Saturday, January 25, 2014

Address to a Haggis - Robert Burns

Address to a Haggis

For my part in today's Burns Night Blog Hop, I write the following with love. So, gather round, bring the shortbread and pour a wee dram while I explain what has been told to me about this poem and this event. A wee word to my American friends...if you can eat fried Southern pork sausage, you can eat haggis. Now, off we go...

Address to a Haggis was written by Robert Burns in 1786 to celebrate his appreciation of the Haggis. As a result Burns and Haggis have been forever linked.

This poem is always begins the evening of Burn's suppers. The haggis is carried in on a silver platter at the start of the festivities.

As it is brought to the table a bagpiper plays a traditional, Scottish melody. An invited speaker then recites the poem before the theatrical and dramatic cutting of the haggis with the ceremonial knife. 

Due to his Scottish Lowlands, or Lalands dialect, (as the Scots still call it today, just like Burns did in his poetry) my late father-in-law was in great demand at Burns Supper events. This blog is dedicated to him, his love of the arts and his devotion to Rabbie Burns.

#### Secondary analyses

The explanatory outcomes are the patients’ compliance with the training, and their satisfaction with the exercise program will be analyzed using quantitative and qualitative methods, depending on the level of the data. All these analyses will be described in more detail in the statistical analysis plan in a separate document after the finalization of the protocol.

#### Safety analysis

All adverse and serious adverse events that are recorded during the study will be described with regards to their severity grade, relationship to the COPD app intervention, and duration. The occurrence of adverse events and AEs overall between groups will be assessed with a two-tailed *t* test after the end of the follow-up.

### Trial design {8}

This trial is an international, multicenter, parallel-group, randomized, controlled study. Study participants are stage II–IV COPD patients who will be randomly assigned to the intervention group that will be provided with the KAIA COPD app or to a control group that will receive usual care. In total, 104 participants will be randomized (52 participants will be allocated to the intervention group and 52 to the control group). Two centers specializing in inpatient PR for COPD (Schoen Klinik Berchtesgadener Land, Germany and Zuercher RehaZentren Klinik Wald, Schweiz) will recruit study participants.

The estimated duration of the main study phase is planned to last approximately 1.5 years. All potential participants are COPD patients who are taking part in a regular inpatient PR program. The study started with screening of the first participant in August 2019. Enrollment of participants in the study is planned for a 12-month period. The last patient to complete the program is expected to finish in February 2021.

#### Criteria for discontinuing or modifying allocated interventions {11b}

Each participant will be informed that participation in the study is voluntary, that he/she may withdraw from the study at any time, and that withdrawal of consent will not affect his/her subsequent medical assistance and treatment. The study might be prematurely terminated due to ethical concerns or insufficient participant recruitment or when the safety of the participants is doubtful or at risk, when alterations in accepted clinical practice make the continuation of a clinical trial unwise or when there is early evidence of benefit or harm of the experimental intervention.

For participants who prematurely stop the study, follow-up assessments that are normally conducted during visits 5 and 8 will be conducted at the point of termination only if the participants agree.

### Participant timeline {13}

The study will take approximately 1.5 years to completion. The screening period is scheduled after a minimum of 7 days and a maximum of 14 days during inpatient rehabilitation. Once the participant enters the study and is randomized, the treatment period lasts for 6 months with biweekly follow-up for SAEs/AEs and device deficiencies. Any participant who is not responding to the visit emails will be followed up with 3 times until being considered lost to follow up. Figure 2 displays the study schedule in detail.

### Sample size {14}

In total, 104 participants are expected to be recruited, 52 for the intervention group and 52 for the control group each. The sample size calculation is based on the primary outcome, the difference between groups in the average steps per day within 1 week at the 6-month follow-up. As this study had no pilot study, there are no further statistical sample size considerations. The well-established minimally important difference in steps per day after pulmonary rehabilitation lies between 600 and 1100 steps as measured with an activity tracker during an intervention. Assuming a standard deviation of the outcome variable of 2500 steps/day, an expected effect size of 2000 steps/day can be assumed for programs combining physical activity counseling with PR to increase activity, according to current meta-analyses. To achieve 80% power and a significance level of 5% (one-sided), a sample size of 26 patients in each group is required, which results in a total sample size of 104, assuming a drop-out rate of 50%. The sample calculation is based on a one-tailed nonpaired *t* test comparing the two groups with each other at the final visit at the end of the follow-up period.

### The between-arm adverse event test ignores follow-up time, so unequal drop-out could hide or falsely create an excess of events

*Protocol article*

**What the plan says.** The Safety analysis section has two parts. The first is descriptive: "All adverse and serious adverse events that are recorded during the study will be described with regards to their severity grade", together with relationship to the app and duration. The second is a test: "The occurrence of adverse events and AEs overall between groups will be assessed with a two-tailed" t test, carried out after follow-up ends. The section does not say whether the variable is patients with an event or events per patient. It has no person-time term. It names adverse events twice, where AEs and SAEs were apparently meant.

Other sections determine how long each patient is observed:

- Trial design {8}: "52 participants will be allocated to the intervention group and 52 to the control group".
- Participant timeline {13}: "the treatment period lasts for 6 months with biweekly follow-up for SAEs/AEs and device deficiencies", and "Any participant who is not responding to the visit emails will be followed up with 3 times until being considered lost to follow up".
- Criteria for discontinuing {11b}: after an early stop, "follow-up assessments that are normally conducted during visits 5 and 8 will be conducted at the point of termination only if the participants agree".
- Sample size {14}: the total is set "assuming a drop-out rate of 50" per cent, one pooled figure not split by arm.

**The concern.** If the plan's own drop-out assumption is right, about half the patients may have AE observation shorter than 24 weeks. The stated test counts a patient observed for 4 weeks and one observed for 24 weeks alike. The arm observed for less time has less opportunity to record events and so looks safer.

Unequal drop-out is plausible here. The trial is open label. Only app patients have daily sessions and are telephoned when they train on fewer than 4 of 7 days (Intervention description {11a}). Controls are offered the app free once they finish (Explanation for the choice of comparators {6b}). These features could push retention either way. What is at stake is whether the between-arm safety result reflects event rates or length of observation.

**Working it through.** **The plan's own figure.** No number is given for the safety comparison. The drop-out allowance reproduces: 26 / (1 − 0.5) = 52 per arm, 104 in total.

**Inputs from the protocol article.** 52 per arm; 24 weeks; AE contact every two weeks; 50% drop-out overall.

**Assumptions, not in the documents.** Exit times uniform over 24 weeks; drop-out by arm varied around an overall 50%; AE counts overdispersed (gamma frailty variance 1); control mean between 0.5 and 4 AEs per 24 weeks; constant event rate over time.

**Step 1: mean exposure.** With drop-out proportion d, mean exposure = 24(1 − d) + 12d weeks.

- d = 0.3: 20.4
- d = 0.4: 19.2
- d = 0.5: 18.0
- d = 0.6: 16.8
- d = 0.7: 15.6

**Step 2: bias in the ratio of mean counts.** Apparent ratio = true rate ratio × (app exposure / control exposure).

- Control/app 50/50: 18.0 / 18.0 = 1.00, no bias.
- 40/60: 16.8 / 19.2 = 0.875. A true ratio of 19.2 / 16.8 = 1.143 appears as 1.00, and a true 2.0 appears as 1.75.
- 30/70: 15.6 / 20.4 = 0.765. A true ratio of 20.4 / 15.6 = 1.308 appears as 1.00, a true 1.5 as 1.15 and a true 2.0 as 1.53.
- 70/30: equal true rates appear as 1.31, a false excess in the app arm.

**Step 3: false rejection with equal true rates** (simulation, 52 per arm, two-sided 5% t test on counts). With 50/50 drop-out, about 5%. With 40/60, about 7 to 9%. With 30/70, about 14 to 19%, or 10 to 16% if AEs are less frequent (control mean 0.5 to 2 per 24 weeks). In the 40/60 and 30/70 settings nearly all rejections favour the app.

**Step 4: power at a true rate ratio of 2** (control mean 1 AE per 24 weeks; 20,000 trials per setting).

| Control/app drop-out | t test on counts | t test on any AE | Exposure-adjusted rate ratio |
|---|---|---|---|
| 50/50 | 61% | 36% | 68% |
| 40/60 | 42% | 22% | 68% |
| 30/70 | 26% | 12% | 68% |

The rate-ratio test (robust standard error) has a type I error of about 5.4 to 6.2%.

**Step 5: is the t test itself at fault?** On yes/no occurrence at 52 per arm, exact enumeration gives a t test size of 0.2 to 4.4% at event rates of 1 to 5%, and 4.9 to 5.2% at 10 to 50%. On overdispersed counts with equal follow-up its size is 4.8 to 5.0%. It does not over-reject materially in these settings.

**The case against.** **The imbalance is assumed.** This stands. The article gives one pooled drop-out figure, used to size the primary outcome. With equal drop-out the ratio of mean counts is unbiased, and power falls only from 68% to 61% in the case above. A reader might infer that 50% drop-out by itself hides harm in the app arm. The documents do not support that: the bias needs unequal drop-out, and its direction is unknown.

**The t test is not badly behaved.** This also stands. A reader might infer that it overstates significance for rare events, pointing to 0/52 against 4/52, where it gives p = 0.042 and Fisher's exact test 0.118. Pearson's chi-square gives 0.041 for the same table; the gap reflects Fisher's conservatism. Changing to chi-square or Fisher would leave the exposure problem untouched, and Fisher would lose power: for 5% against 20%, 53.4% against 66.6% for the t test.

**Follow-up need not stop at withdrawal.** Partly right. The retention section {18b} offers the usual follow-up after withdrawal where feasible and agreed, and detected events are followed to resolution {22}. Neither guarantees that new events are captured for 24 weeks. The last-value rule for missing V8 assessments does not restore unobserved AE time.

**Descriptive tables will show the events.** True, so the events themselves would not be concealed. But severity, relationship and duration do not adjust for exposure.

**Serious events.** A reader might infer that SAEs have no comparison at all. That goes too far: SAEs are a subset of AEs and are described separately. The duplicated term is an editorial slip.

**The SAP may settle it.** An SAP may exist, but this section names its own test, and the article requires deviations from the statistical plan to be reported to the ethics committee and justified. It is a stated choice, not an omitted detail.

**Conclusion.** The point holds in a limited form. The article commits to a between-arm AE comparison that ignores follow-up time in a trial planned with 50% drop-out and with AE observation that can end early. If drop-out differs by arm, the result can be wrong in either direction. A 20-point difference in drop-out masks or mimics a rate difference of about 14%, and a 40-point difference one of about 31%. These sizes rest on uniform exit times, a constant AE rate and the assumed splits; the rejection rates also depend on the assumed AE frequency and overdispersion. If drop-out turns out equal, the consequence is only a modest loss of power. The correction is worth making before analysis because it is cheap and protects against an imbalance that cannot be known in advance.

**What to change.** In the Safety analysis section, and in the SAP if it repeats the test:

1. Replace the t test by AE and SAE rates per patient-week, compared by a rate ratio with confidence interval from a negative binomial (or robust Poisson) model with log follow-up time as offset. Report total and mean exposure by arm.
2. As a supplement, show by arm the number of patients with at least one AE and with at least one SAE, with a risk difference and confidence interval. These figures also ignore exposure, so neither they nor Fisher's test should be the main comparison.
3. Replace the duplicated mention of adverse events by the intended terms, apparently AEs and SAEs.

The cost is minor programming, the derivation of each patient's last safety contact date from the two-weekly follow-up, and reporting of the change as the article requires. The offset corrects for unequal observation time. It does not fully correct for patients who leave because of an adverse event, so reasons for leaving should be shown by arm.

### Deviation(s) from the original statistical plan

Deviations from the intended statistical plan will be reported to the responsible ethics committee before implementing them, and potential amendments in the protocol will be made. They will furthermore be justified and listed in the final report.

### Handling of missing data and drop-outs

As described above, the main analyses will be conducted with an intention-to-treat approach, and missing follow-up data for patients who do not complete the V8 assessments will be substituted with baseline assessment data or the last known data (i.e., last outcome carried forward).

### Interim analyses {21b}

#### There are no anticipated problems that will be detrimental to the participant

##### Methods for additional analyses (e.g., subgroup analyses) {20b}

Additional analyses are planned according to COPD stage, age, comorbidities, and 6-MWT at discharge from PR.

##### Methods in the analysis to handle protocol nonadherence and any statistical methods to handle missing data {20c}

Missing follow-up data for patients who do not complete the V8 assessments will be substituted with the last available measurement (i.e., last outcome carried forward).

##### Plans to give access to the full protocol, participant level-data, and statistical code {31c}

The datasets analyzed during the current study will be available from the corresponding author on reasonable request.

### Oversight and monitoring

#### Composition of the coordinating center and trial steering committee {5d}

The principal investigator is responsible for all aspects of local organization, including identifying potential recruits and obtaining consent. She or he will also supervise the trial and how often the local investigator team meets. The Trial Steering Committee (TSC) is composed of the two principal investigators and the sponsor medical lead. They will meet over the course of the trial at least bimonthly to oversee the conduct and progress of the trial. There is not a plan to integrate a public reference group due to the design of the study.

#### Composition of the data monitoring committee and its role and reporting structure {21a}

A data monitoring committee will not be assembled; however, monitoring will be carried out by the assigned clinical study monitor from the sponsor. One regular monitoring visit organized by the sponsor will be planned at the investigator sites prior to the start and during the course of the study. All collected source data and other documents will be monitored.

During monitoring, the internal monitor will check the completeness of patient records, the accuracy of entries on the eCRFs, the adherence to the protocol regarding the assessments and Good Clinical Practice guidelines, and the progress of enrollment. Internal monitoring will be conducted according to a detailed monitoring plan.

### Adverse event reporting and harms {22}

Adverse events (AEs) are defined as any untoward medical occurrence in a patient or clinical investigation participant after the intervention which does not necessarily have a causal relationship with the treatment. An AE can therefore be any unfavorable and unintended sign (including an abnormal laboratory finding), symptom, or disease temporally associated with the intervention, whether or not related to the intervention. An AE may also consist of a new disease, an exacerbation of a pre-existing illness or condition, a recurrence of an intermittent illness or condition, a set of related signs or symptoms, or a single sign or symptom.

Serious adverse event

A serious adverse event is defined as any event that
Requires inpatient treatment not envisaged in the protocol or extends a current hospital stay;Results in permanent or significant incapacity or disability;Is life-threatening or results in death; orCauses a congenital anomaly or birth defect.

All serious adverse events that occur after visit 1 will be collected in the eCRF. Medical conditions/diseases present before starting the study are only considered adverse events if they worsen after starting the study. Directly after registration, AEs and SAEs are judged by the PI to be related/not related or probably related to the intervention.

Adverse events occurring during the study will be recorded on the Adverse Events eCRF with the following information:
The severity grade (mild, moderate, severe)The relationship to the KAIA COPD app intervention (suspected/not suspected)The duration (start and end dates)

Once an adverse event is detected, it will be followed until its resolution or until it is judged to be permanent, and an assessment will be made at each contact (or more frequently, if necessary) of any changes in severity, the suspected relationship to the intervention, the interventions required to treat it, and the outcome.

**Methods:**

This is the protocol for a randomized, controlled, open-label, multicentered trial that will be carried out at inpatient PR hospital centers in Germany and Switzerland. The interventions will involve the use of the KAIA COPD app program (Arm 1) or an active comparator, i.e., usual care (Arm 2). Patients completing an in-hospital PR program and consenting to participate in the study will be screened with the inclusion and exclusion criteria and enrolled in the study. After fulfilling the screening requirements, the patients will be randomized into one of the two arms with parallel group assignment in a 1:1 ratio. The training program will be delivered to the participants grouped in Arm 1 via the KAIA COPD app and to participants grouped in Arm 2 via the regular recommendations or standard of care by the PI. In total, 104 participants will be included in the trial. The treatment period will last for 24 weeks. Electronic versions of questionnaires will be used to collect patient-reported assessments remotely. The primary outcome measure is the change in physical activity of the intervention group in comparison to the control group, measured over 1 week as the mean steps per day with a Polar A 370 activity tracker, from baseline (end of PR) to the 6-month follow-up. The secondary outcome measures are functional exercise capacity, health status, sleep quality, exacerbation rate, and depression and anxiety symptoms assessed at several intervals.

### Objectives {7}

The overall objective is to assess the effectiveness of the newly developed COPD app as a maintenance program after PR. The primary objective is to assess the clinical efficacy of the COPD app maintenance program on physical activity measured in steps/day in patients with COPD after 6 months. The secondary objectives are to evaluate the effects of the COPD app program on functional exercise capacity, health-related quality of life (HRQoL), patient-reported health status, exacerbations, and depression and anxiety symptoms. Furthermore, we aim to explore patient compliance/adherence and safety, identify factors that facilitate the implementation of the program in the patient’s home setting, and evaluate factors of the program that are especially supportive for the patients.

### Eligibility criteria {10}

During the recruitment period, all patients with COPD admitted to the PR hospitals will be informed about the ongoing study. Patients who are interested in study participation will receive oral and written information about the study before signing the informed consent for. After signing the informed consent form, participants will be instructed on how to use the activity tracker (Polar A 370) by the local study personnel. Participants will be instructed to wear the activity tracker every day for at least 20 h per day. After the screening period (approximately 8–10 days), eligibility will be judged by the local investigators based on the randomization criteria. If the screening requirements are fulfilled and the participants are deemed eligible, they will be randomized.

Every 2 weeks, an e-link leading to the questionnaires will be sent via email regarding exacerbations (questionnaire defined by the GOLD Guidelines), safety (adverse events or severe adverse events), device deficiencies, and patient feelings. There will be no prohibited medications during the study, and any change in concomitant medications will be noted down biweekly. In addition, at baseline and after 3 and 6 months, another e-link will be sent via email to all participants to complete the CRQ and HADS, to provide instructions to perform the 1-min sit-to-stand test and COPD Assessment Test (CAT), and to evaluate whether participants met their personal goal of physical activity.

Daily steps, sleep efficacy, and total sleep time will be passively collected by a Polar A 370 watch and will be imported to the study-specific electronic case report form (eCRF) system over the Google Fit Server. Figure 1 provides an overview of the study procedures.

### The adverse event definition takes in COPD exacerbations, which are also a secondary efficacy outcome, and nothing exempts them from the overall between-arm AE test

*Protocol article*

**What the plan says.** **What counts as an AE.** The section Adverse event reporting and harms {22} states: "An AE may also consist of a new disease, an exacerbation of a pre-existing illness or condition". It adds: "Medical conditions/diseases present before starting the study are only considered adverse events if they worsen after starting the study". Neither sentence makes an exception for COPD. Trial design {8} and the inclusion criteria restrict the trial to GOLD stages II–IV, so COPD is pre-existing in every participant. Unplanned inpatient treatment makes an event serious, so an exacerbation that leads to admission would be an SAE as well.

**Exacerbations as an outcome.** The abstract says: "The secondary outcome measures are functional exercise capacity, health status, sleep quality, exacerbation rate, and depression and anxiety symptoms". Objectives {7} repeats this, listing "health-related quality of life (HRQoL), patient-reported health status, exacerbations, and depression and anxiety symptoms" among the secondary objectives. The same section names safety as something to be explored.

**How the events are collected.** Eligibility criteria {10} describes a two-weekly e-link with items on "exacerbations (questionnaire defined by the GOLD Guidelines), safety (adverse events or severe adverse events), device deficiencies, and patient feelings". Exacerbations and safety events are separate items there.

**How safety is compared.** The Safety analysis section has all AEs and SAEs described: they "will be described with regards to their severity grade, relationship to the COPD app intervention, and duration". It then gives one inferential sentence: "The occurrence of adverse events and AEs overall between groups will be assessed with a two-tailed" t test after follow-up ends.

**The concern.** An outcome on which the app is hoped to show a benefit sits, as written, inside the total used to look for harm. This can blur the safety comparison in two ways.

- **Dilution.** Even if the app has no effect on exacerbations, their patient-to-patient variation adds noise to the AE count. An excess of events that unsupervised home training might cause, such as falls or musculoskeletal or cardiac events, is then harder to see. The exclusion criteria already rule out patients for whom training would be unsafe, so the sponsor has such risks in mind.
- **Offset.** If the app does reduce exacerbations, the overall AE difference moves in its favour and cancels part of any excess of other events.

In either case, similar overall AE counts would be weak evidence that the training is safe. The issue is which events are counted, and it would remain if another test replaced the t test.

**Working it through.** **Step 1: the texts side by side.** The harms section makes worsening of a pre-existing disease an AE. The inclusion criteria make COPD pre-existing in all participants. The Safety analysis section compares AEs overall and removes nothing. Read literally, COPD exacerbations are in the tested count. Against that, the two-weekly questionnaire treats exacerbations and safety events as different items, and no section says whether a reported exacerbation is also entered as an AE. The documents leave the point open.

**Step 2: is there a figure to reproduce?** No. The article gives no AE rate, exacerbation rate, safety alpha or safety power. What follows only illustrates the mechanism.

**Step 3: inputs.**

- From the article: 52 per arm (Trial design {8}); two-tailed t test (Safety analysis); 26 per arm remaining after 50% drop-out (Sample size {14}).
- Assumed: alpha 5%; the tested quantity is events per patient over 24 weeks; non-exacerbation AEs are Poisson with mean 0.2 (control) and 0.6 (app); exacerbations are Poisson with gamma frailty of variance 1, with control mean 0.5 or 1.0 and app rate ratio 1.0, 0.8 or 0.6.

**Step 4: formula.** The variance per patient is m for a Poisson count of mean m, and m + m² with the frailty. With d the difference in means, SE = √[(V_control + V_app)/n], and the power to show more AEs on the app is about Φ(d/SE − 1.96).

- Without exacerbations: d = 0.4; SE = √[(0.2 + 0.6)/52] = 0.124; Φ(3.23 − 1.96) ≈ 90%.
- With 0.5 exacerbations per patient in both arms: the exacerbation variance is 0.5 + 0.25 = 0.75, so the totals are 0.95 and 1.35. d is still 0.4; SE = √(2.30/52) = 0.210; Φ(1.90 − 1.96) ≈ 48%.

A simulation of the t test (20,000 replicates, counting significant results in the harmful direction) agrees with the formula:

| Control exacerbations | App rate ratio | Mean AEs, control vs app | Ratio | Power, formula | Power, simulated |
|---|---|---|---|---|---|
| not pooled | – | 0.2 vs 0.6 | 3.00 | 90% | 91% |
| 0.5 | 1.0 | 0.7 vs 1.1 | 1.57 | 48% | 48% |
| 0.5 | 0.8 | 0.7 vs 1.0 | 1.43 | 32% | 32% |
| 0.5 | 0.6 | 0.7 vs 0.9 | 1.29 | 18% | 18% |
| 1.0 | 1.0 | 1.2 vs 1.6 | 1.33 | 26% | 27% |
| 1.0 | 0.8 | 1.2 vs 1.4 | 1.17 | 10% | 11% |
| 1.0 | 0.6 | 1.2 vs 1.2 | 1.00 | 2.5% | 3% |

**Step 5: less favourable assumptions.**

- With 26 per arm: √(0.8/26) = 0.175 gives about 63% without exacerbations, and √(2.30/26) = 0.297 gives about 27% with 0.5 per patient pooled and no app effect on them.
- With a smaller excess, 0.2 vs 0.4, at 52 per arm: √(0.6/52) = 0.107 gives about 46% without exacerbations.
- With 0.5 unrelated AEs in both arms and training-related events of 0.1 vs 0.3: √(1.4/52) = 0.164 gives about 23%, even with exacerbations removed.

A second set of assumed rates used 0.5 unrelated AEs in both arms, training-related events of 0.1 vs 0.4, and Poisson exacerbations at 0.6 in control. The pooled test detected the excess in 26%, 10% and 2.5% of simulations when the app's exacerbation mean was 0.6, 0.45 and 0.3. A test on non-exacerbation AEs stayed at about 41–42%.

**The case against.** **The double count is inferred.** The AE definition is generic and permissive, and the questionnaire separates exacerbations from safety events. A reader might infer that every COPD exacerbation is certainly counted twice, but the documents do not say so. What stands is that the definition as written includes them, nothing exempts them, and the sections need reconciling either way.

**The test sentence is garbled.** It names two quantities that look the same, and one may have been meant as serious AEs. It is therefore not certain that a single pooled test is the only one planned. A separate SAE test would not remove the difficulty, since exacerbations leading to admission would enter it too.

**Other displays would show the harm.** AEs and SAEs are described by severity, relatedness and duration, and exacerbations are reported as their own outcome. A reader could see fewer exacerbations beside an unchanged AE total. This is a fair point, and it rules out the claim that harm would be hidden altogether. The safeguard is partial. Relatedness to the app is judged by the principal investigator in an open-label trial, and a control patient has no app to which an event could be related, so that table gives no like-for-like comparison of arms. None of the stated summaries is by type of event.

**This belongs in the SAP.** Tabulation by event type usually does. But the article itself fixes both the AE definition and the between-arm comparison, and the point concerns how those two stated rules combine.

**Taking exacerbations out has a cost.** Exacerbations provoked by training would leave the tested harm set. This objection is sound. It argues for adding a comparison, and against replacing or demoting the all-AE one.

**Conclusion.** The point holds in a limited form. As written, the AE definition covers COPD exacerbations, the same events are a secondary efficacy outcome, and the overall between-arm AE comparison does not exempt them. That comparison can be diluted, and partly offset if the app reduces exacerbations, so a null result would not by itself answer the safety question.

Fair fa' your honest, sonsie face, 

Great chieftain o the puddin'-race!
Aboon them a' ye tak your place,
Painch, tripe, or thairm:
Weel are ye worthy o' a grace
As lang's my arm.

The groaning trencher there ye fill,
Your hurdies like a distant hill,
Your pin wad help to mend a mill
In time o need,
While thro your pores the dews distil
Like amber bead.

His knife see rustic Labour dight,
An cut you up wi ready slight,
Trenching your gushing entrails bright,
Like onie ditch;
And then, O what a glorious sight,
Warm-reekin, rich!

Then, horn for horn, they stretch an strive:
Deil tak the hindmost, on they drive,
Till a' their weel-swall'd kytes belyve
Are bent like drums;
The auld Guidman, maist like to rive,
'Bethankit' hums.

Is there that owre his French ragout,
Or olio that wad staw a sow,
Or fricassee wad mak her spew
Wi perfect scunner,
Looks down wi sneering, scornfu view
On sic a dinner?

Poor devil! see him owre his trash,
As feckless as a wither'd rash,
His spindle shank a guid whip-lash,
His nieve a nit;
Thro bloody flood or field to dash,
O how unfit!

But mark the Rustic, haggis-fed,
The trembling earth resounds his tread,
Clap in his walie nieve a blade,
He'll make it whissle;
An legs an arms, an heads will sned,
Like taps o thrissle.

Ye Pow'rs, wha mak mankind your care,
And dish them out their bill o fare,
Auld Scotland wants nae skinking ware
That jaups in luggies:
But, if ye wish her gratefu prayer,
Gie her a Haggis

Thank you for stopping by today! Three copies of Magic in Memphis, my Yule novella from A Celtic Tapestry, the Moon Rose Publishing anthology, will be given to the first three people who comment. Cheers!

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